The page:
Besides being a biologist and a historian, she also taught 20th century history at Cambridge and courses on ‘Crisis and Decision-making’ at the London School of Economics.
If you think that’s all she’s done, you’re mistaken. Did we mention that she was a flea-market trader and a catwalk model? And that she was a journalist for The Business Times in Singapore and The Economist too? Oh, and let’s not forget she’s an award-winning competitive ballroom dancer!
With the release of her debut novel, a brand new chapter of her life opened for her. Getting her novel published is the ultimate underdog story. And it’s a dream come true for Felicia.
It’s All About Memories And Mirrors
revolves around the mutable and transformative nature of memory.
“I wanted to explore how different people remember the same thing in different ways. What we prefer to remember and what we choose to forget, and how fallible our own memories can be,” she said.
So, does the possibility of losing her memory terrify her then?
“Oh yes, absolutely. I collect experiences. I’m scared to wake up one day without any memories of these experience. It’s tantamount to losing your identity, your sense of self.”
According to Felicia, Yesterday
is intended as a subversive mirror. “In our own world, people who suffer from dementia often end up in institutions. Yesterday inverts this – in a world where people don’t remember, the people who do remember suffer. They end up in institutions.”
The book also explores the relationship between reality and the digital sphere. “The iDiary acts as a metaphor for our desire to remember, to record important moments in our lives before they are gone forever. Yet there’s often a discrepancy between reality and what we put down on digital platforms, a disconnect between our private and public selves.”
Bringing The Characters To Life
Her experiences, eclectic and varied as they are, have proved to be immensely helpful in her writing.
“When you move through a lot of orbits, you see people in all sorts of different habitats or work environments. You acquire a more nuanced understanding of the different shades of humanity. Characters in novels should be motivated by something interesting. When you pass through different spheres, you discover what motivates people in different settings, in different contexts, what makes them tick. This is incredibly useful when you’re trying to construct unusual – and hopefully memorable – characters.”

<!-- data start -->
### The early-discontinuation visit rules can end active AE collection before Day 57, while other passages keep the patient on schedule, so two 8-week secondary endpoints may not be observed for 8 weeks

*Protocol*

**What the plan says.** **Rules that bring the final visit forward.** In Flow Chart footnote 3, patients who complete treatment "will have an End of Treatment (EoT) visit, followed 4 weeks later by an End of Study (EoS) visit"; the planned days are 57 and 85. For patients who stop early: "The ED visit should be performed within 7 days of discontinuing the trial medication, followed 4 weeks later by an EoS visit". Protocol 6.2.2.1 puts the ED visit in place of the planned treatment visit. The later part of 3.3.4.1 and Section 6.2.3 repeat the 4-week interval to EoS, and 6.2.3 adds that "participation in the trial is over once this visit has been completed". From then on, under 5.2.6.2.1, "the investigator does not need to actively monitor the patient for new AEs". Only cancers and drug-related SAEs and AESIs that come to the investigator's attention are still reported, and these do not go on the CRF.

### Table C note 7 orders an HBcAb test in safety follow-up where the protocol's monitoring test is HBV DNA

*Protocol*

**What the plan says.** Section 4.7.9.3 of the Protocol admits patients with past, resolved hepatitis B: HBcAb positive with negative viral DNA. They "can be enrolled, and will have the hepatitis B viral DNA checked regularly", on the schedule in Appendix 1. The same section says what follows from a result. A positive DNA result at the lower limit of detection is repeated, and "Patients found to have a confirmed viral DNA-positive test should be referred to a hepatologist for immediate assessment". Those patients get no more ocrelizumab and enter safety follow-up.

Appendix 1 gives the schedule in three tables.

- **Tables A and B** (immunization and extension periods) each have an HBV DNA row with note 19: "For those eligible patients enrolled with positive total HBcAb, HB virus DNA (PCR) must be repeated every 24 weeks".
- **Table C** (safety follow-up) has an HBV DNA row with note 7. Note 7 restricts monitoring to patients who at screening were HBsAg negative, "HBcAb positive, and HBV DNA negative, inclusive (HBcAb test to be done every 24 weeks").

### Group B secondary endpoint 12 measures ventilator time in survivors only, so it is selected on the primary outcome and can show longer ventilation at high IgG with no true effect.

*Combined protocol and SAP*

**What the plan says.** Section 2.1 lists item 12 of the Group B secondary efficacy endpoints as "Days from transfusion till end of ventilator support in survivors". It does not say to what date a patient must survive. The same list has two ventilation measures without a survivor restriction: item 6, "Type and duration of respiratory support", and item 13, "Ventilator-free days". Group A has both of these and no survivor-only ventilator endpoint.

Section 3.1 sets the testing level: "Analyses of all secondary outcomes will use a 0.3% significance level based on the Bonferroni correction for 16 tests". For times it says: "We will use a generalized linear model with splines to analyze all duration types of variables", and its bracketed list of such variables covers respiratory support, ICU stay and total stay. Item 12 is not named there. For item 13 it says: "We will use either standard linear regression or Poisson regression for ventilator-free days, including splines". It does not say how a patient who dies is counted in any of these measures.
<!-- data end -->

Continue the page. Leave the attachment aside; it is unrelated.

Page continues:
As the book is told from the perspectives of four different individuals with distinct personalities and traits, we wondered if it was difficult for Felicia to write in the voices of people who are so different from her.
“The most difficult character was Hans, the detective. I do not naturally think like a male detective in his 40s, in the first person. I struggled with Hans, at first. But because I’d worked so hard on him, he eventually became the easiest character to write.”
Initially, the women’s voices came instinctively to her but as the novel progressed, writing the men’s voices paradoxically became easier. “It was often a challenge to disentangle my own voice from the female narratives. As I wrote more of the book, the male voices came more easily.”
Felicia cites Tender Is the Night
by F. Scott Fitzgerald and The Talented Mr. Riple
y as two of her influences.
“F. Scott Fitzgerald’s a genius at creating charismatic characters, characters who really leap off the page. Tender Is the Night is a story of a fractured marriage that persisted despite the odds. I drew a lot on Tender Is the Night
while writing my book. Yesterday
is essentially a love story at its core.”
“Patricia Highsmith creates an opportunistic murderer whom the reader empathises with, perhaps even roots for. I want the reader to be mesmerised by my villain Sophia, maybe even to empathise with her, the only person with full memory in a world of amnesiacs.”
She also found Kazuo Ishiguro’s Never Let Me Go
and The Remains of the Day
inspiring and helpful when building up Mark and Claire’s relationship in Yesterday
And What’s Next For Her?
Since the news about Yesterday
broke last December, there’s been talk about the story being adapted for TV or the big screen.
Is she afraid they’ll do a bad job with the adaptation?
“It depends on your expectations, I guess. In my case, as long as the adaptation is done well and tells a good story, that’s what’s most important.”
Besides the TV/movie adaptation buzz and working hard to publicise her novel, Felicia is also currently writing the second book in the series, a prequel called Today
. She also hopes that there will be a third book, a sequel to Yesterday
Despite her success, it seems she hasn’t let the fame and praise go to her head.
“It’s surreal, the whole process of having your book out in the wild, people responding to what you’ve written in all sorts of ways. It’s bewildering, at times. Yet when someone whom you’ve never met truly connects with what you’ve written, it makes all the sweat, blood and tears worthwhile.”
In honour of Malaysia Day, we asked her what she would say about Malaysia if she had to put a note into a time capsule.
And Felicia, ever humble and modest, responded, “I would never be the writer I am if I didn’t grow up in Malaysia
, because my childhood in Kuala Lumpur has taught me a lot about love and life.”
Malaysia loves you too, Felicia!
Oh, and here's a scoop: Felicia will be coming home to Malaysia in October for the launch of the Malay translation of Yesterday
, so if you want her to sign your book, remember to save the date.
Felicia Yap's debut novel, Yesterday, is now available in major bookstores throughout the country.